Recently, he took the Kingston class of ships across the Atlantic.

HMCS Summerside was the first Kingston class to enter the Mediterranean and conducted mine counter-measures training with the Standing NATO Mine Counter-Measures Group working with 8 different countries and several different vessels to move the yardstick in so far as mine warfare training for the Canadian navy.

He met his wife, Mary, when he was onboard so she is accustomed to his long stays on the seas.

LCdr Smith says, he is fortunate because she understands and supports what he does. Now that his sons, Colin, 19, and Matthew, 14, are older, he is a little better at home than when they were younger and he was away.

“I think it’s still settling in a little bit. I’m fortunate enough to work in an organization that supports diversity so I’ve been fortunate that it’s a great organization and it gives an opportunity, and equal opportunity, to anybody who is willing to accept the task, accept the challenges and succeed.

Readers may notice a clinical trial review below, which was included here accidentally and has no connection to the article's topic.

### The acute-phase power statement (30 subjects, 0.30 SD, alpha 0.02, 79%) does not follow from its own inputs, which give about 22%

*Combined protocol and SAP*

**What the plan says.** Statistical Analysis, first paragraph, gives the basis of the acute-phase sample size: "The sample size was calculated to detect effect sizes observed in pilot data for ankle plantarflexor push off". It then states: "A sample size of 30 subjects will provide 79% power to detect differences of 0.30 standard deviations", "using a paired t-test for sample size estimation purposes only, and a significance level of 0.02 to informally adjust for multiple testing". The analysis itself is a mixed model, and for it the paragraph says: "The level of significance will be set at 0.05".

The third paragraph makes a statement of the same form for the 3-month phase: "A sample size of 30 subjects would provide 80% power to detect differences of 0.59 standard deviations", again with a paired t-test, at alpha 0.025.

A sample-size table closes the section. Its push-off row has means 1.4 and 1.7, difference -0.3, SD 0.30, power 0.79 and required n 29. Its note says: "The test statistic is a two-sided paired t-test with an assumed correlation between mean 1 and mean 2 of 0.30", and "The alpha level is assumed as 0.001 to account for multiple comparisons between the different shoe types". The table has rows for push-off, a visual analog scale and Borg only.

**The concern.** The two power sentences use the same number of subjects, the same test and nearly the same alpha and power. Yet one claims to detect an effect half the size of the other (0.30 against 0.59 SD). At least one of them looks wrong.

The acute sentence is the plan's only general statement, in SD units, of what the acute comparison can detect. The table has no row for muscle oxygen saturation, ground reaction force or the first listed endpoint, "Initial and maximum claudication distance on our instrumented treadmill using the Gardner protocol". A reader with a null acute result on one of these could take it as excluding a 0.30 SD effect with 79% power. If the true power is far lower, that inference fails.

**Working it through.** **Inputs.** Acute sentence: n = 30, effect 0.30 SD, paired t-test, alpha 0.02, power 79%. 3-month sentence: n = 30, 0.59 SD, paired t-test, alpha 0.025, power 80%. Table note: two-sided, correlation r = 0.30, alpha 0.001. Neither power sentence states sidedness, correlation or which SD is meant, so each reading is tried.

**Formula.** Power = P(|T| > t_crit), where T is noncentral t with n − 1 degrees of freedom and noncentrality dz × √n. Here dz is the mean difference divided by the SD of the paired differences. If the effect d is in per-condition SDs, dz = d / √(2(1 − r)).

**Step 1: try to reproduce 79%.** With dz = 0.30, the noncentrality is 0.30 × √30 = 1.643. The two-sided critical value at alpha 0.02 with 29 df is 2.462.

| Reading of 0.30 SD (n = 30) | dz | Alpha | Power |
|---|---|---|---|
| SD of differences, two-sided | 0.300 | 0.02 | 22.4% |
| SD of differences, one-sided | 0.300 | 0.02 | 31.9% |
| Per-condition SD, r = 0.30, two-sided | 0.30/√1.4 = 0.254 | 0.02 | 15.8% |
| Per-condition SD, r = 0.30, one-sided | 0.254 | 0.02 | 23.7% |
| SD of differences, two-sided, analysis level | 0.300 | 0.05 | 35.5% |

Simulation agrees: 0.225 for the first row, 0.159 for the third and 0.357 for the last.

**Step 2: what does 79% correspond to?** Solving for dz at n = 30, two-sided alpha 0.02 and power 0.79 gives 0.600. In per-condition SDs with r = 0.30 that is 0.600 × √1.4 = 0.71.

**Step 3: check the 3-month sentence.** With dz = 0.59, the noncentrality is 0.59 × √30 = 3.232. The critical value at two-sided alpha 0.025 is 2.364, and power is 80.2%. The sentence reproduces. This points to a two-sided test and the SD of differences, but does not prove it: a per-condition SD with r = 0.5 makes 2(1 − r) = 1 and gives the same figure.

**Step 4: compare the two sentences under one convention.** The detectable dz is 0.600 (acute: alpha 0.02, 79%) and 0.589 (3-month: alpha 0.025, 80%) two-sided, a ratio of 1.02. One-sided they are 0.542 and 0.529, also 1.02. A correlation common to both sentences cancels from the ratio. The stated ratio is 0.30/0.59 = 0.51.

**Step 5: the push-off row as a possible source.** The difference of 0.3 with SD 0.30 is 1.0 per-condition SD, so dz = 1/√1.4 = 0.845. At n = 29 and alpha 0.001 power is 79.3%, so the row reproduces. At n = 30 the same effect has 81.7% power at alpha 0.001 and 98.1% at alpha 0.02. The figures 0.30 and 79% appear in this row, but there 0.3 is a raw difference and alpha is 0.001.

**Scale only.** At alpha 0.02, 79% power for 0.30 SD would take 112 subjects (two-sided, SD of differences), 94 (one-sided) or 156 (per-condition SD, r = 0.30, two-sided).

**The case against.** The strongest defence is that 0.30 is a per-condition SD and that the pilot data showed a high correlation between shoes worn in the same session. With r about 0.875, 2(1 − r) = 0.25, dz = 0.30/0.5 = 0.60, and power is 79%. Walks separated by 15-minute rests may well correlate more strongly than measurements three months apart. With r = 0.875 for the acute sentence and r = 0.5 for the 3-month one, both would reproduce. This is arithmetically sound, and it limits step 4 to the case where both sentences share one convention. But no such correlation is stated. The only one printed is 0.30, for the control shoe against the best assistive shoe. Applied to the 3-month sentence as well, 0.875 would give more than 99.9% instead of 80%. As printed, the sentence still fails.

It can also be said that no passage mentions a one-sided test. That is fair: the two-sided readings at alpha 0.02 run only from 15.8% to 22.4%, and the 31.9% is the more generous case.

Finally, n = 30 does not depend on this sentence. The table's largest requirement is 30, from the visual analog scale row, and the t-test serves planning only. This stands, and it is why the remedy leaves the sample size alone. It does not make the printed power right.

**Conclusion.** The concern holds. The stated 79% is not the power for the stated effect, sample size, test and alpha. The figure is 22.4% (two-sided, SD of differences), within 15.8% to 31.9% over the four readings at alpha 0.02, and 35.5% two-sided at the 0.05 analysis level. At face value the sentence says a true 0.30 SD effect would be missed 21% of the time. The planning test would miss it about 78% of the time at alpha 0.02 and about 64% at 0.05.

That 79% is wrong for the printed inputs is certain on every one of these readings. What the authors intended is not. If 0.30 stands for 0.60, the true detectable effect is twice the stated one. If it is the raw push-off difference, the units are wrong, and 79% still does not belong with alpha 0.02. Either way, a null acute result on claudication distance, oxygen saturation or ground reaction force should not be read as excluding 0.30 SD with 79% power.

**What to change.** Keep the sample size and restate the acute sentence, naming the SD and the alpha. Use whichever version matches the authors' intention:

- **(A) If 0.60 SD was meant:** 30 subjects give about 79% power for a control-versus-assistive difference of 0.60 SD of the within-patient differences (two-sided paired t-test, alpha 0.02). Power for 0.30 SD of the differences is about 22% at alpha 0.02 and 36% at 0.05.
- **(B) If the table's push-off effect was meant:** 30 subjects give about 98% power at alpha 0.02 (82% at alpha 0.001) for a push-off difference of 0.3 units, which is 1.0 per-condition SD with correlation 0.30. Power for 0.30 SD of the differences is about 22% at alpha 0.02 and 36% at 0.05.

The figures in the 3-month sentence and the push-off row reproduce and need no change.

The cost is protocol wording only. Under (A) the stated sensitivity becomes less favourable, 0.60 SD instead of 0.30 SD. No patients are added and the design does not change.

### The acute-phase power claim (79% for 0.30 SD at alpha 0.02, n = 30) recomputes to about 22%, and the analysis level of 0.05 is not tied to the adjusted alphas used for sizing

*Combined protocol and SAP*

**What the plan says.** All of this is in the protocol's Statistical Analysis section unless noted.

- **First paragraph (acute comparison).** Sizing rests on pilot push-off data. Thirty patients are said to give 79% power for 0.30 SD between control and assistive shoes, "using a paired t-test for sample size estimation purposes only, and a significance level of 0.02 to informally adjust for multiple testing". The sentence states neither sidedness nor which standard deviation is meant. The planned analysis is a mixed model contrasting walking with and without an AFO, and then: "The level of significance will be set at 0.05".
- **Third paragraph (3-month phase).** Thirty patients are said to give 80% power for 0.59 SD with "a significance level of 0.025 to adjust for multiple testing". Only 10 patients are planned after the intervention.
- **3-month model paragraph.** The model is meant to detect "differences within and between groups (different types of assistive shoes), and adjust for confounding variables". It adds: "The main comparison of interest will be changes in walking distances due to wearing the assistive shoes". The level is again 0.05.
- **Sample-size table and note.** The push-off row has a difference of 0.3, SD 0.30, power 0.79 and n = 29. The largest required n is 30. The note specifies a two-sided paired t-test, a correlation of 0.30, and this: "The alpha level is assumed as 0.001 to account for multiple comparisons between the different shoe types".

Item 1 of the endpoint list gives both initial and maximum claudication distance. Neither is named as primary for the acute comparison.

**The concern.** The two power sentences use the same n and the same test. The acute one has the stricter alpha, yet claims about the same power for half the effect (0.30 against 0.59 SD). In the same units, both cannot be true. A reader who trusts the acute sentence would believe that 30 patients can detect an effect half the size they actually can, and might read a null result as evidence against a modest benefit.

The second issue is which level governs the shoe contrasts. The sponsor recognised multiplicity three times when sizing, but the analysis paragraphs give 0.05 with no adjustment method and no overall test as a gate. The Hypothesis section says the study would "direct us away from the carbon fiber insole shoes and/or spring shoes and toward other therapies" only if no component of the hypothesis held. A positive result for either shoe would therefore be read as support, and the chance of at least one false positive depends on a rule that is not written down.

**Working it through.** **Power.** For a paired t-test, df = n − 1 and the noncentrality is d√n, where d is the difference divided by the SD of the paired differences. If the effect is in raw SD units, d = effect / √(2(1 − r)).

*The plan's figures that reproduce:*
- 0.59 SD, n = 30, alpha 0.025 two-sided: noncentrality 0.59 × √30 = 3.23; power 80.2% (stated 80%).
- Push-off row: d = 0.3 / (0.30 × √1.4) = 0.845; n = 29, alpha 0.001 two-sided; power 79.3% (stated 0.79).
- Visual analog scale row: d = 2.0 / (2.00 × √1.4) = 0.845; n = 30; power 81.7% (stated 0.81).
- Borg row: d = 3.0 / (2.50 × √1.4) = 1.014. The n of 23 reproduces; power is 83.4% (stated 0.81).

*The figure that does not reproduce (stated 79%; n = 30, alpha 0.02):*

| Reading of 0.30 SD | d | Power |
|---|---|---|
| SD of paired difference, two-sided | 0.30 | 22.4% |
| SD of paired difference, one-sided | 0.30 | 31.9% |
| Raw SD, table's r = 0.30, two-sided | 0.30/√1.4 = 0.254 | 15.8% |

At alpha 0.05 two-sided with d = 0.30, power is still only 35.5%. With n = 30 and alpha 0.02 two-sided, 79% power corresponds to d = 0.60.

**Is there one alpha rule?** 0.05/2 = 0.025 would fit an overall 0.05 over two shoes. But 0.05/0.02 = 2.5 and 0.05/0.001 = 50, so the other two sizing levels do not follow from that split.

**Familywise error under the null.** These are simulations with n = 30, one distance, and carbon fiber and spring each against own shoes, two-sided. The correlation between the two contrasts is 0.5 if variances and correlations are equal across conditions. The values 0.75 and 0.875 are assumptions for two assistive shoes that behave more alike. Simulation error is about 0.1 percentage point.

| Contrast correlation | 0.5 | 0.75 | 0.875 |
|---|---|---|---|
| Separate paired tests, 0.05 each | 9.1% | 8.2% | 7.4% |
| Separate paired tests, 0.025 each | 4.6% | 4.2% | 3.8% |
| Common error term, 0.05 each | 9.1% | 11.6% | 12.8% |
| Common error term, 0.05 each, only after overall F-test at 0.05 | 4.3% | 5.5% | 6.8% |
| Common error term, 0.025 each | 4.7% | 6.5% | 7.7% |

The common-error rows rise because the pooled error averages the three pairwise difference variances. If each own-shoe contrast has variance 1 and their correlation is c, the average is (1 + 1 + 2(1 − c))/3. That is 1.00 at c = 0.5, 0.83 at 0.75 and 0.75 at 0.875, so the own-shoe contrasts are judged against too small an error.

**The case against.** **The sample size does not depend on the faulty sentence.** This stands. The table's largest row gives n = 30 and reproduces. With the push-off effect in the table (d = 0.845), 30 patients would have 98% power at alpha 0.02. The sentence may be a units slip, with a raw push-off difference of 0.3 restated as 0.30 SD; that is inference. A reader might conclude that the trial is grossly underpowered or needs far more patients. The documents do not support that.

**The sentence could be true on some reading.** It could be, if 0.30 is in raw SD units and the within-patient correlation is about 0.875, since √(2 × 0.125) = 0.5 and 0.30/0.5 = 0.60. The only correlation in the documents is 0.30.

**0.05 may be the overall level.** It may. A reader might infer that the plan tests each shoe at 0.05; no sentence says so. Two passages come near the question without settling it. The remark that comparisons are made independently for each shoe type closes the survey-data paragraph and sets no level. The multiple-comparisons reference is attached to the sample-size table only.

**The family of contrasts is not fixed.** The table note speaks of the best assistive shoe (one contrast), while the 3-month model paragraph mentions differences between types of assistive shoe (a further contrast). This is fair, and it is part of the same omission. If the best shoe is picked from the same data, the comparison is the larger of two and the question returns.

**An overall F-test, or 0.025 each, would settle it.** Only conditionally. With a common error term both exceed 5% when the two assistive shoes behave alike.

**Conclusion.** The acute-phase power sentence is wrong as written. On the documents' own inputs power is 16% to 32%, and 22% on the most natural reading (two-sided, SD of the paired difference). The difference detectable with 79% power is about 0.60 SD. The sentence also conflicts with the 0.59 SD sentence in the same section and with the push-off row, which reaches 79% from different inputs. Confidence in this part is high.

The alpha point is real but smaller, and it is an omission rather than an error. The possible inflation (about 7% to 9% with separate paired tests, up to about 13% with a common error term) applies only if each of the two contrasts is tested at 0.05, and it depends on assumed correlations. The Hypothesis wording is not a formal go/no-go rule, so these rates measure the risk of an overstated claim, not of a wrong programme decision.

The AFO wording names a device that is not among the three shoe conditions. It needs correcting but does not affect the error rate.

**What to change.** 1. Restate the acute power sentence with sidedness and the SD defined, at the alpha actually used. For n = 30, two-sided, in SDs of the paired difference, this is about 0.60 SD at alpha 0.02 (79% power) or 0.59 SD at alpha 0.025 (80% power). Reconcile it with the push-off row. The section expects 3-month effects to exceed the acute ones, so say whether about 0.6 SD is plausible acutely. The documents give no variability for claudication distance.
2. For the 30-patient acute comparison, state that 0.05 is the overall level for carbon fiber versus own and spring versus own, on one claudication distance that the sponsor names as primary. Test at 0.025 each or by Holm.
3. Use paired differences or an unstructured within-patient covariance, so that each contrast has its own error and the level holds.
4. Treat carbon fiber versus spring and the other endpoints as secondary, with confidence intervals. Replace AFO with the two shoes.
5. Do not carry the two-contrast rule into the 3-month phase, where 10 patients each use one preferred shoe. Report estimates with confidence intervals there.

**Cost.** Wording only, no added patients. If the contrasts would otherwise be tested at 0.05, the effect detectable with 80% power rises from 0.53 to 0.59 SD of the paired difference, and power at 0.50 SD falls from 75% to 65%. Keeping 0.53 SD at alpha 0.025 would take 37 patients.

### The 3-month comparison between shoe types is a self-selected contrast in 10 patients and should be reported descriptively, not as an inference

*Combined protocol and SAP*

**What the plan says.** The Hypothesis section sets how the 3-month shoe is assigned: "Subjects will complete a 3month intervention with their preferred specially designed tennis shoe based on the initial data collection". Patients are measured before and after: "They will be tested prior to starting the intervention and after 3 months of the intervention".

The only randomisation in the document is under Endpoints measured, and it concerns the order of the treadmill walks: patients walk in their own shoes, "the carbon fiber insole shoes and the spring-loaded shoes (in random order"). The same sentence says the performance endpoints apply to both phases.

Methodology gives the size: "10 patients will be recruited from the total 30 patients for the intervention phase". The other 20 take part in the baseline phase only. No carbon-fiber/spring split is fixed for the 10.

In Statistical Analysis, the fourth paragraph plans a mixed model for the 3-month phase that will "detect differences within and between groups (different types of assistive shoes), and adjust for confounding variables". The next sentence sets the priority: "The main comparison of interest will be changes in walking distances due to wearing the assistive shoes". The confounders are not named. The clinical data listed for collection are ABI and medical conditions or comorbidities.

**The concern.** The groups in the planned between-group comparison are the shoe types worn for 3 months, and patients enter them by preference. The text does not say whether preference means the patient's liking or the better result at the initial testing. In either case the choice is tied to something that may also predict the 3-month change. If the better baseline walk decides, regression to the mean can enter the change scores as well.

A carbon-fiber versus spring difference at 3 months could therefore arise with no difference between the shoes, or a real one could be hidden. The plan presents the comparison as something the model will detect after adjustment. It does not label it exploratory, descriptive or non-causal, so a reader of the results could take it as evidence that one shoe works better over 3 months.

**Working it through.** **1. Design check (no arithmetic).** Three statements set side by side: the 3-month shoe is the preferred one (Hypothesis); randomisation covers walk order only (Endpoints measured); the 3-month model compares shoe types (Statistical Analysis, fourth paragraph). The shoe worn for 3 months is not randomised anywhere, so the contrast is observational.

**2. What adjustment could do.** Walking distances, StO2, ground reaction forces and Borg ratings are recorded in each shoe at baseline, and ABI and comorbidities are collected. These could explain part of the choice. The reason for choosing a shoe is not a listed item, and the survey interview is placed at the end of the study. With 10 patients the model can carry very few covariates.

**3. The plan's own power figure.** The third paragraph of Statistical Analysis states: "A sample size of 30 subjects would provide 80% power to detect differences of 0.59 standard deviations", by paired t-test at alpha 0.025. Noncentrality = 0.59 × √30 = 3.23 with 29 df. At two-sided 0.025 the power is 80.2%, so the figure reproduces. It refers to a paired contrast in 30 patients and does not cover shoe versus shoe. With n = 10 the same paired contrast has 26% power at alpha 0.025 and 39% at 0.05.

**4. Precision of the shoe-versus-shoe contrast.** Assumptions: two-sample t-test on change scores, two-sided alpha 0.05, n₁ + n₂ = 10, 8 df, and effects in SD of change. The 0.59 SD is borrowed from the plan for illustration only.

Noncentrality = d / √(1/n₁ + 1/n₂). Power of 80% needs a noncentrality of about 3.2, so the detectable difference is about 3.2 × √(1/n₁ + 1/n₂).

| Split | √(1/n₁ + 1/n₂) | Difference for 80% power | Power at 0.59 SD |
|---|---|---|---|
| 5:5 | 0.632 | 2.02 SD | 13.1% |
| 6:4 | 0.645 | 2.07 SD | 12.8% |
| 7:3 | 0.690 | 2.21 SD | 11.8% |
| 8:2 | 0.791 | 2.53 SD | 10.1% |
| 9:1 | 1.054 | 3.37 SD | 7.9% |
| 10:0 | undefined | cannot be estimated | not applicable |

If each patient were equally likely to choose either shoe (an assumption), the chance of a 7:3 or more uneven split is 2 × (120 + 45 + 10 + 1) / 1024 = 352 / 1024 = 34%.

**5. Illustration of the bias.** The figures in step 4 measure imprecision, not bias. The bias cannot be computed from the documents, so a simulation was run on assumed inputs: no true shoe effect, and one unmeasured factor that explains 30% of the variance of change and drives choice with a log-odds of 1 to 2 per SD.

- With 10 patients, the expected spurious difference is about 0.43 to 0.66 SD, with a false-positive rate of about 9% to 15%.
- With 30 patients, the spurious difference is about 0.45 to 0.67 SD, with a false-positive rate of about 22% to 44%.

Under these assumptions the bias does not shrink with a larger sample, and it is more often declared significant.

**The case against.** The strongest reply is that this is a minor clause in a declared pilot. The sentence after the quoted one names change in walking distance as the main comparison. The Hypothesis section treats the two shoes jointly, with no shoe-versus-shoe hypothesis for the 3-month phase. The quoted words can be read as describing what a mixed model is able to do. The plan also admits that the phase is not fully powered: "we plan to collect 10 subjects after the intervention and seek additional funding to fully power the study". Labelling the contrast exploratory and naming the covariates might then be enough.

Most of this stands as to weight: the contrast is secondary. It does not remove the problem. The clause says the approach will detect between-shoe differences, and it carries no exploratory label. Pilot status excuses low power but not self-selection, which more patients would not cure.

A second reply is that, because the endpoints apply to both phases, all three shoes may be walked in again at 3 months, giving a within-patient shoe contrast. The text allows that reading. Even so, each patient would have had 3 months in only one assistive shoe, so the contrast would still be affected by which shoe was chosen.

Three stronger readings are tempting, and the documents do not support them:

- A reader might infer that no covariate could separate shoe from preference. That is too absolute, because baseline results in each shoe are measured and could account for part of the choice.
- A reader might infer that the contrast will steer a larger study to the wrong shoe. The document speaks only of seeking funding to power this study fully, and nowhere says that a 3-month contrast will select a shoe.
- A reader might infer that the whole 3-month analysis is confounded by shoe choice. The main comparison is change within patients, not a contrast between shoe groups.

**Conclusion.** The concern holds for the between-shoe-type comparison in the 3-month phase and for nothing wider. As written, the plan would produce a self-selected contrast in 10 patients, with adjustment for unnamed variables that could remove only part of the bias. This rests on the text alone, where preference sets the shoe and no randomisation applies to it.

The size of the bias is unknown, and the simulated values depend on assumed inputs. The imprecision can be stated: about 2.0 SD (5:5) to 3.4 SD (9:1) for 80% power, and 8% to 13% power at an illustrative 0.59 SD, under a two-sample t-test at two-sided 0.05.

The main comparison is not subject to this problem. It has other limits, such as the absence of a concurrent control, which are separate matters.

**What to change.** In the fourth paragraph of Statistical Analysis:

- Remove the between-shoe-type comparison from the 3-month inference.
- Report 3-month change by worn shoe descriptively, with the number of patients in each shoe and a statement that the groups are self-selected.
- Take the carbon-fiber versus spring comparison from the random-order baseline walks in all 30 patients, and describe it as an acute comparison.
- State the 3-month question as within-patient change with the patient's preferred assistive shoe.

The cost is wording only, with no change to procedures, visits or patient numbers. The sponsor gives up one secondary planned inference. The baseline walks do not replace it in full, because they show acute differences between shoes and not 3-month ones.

“So, for me, it’s always what I’ve known. It’s a great honour to be able to say the first Black Canadian to command a RCN vessel,” he said, when asked again about the significance of his historic position.

LCdr Smith added, it shows that in the Canadian armed forces there are no barriers preventing anyone of any ethnicity, race or gender to succeed in their goals, as long as they’re willing to put in the work.

The last time he was in Jamaica was about 10 years ago, however, he has an upcoming deployment in the Caribbean and he’s trying to see if he can get his ship to the island.

In his spare time, LCdr Smith enjoys playing and coaching basketball, as well as volunteering with a local charity organization.